Disaggregation of data

One of the main concerns of indigenous peoples in the implementation of MDGs was the lack of disaggregated data on indigenous peoples, which led to the total invisibility of indigenous peoples in national reports and data collections. The same issue remains a major concern of indigenous peoples in the implementation of the 2030 Development Agenda.  It is therefore important for States to include an “indigenous identifier” in their official data collection to ensure adequate collection of disaggregated data. However, where data disaggregation is not yet feasible, sample data should be collected in a participatory manner and in collaboration with indigenous peoples’ institutions, organizations and networks.

Discrimination and access to justice

Under Goal 4[9], target 4.5.[10] specifically refers to indigenous peoples as one of the main target groups to be addressed in order to ensure equal access to all levels of education. For this goal, it is crucial that the parity indices meant adopted as the global indicator under target 4.5. specifically include the indigenous/non-indigenous dimension, to ensure that also indigenous peoples enjoy equal access to education. Target 4.7.[11] aims to ensure that all learners obtain the needed knowledge and skills for sustainable development, including human rights and appreciation of cultural diversity and its contribution to sustainable development process.  Also in this context is it crucial to measure the extent to which indigenous peoples’ rights as enshrined in the UNDRIP are mainstreamed at all levels in (a) national education policies, (b) curricula, (c) teacher education and (d) student assessment.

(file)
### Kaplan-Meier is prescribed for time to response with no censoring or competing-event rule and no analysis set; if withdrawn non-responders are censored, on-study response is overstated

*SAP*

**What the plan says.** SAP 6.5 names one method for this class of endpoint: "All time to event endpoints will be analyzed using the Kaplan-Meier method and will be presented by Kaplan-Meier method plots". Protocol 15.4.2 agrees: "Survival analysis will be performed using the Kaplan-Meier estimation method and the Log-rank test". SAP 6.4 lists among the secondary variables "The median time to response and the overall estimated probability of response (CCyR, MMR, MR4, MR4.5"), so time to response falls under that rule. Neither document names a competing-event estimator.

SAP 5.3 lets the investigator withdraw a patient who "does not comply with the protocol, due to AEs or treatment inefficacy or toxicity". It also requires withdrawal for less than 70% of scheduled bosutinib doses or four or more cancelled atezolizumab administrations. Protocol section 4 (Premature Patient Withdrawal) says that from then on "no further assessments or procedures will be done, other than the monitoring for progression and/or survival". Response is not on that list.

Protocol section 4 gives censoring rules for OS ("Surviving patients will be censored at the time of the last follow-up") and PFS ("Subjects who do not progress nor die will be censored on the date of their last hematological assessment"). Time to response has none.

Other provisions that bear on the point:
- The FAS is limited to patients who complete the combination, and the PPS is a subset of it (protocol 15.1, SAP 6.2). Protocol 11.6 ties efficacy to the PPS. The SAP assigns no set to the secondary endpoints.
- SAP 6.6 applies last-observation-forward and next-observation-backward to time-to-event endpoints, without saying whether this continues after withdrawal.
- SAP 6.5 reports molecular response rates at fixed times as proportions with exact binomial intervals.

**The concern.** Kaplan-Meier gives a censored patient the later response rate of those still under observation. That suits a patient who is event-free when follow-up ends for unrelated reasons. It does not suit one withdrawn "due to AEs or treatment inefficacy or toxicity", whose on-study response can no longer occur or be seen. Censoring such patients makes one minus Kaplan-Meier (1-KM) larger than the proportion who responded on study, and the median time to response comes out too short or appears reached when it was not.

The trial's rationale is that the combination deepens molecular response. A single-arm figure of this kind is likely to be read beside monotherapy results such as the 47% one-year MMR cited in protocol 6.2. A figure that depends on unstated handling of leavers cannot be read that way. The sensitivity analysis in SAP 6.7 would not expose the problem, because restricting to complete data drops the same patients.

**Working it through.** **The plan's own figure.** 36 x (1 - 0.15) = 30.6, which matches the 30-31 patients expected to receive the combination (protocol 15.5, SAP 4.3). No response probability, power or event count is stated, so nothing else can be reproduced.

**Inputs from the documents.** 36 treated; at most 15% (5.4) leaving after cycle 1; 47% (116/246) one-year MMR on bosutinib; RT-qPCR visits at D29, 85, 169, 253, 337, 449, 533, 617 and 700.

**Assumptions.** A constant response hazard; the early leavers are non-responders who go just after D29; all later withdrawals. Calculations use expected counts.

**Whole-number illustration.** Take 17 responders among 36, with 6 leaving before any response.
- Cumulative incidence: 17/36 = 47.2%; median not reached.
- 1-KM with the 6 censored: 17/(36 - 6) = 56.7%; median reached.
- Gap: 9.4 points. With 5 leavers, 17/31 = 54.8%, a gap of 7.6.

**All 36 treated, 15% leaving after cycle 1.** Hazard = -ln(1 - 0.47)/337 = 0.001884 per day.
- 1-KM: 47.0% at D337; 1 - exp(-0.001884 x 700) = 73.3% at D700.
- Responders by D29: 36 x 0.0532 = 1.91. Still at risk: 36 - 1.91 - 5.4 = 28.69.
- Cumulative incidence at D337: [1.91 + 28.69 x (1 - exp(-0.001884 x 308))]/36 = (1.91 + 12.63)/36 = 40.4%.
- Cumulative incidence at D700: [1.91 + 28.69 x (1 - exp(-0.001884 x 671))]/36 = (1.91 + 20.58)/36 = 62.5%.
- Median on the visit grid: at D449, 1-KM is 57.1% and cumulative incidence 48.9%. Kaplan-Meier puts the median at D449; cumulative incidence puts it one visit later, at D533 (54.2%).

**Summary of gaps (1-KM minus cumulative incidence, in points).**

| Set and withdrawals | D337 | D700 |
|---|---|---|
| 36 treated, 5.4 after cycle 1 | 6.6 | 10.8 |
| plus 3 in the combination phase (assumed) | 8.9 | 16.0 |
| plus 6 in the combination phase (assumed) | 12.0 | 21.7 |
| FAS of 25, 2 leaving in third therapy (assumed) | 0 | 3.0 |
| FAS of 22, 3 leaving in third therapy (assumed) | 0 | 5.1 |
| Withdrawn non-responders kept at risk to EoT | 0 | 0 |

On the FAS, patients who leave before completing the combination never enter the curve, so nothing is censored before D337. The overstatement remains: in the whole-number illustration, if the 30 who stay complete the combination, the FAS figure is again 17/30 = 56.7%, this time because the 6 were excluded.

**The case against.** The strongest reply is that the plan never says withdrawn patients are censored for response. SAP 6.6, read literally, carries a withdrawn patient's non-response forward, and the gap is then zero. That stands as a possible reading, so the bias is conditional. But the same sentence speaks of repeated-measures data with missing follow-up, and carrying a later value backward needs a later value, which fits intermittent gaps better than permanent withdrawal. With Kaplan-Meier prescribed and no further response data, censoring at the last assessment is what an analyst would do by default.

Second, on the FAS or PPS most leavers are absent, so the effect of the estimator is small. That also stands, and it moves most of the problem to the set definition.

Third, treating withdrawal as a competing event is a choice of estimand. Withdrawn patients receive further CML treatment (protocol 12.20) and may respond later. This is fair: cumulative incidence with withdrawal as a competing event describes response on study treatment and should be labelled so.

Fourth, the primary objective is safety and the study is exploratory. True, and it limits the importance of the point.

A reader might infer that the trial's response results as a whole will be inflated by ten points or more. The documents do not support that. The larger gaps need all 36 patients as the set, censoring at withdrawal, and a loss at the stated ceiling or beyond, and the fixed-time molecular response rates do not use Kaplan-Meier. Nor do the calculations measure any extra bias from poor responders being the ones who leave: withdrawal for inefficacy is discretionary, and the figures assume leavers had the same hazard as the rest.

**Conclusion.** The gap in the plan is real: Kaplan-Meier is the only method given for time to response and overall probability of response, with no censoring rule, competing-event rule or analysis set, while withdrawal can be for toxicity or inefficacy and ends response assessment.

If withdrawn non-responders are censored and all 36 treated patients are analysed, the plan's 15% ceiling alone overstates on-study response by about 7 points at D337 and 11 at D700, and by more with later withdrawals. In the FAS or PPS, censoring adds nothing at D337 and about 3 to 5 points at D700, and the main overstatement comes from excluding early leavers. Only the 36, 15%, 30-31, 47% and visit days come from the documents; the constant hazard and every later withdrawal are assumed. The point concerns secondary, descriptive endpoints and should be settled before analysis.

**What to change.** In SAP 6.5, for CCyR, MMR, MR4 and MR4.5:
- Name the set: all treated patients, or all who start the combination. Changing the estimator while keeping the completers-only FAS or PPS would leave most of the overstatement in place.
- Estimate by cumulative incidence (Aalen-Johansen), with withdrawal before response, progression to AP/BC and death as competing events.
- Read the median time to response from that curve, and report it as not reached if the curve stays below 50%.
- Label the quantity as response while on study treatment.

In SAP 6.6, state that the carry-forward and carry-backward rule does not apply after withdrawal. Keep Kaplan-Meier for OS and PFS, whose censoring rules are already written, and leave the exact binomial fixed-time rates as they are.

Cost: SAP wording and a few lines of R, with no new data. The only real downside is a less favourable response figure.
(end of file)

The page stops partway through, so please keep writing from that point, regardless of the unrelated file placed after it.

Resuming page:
Indigenous peoples continue to suffer from persistent discrimination and marginalization at various levels. This situation is exacerbated by the non-recognition of their collective rights and needs in legislation, policies and development programmes. Goals 5[12], 10[13] and 16[14] call for the elimination of discriminatory laws and the promotion and enforcement of non-discriminatory laws through targets 5.c.[15], 10.3.[16] And 16.b.[17]. States commitments should be measured through the ratification and implementation of the Convention on the Elimination of All Forms of Violence Against Women (CEDAW), the Convention on the Elimination of All forms of Racial Discrimination (ICERD), ILO Convention No. 111 and ILO Convention No. 169 and through implementation of the recommendations of related monitoring bodies. Equal access to justice is also addressed by target 16.3.[18], which can be realized and strengthened by the recognition of the jurisdiction of customary law institutions in national legislation.

Health and well being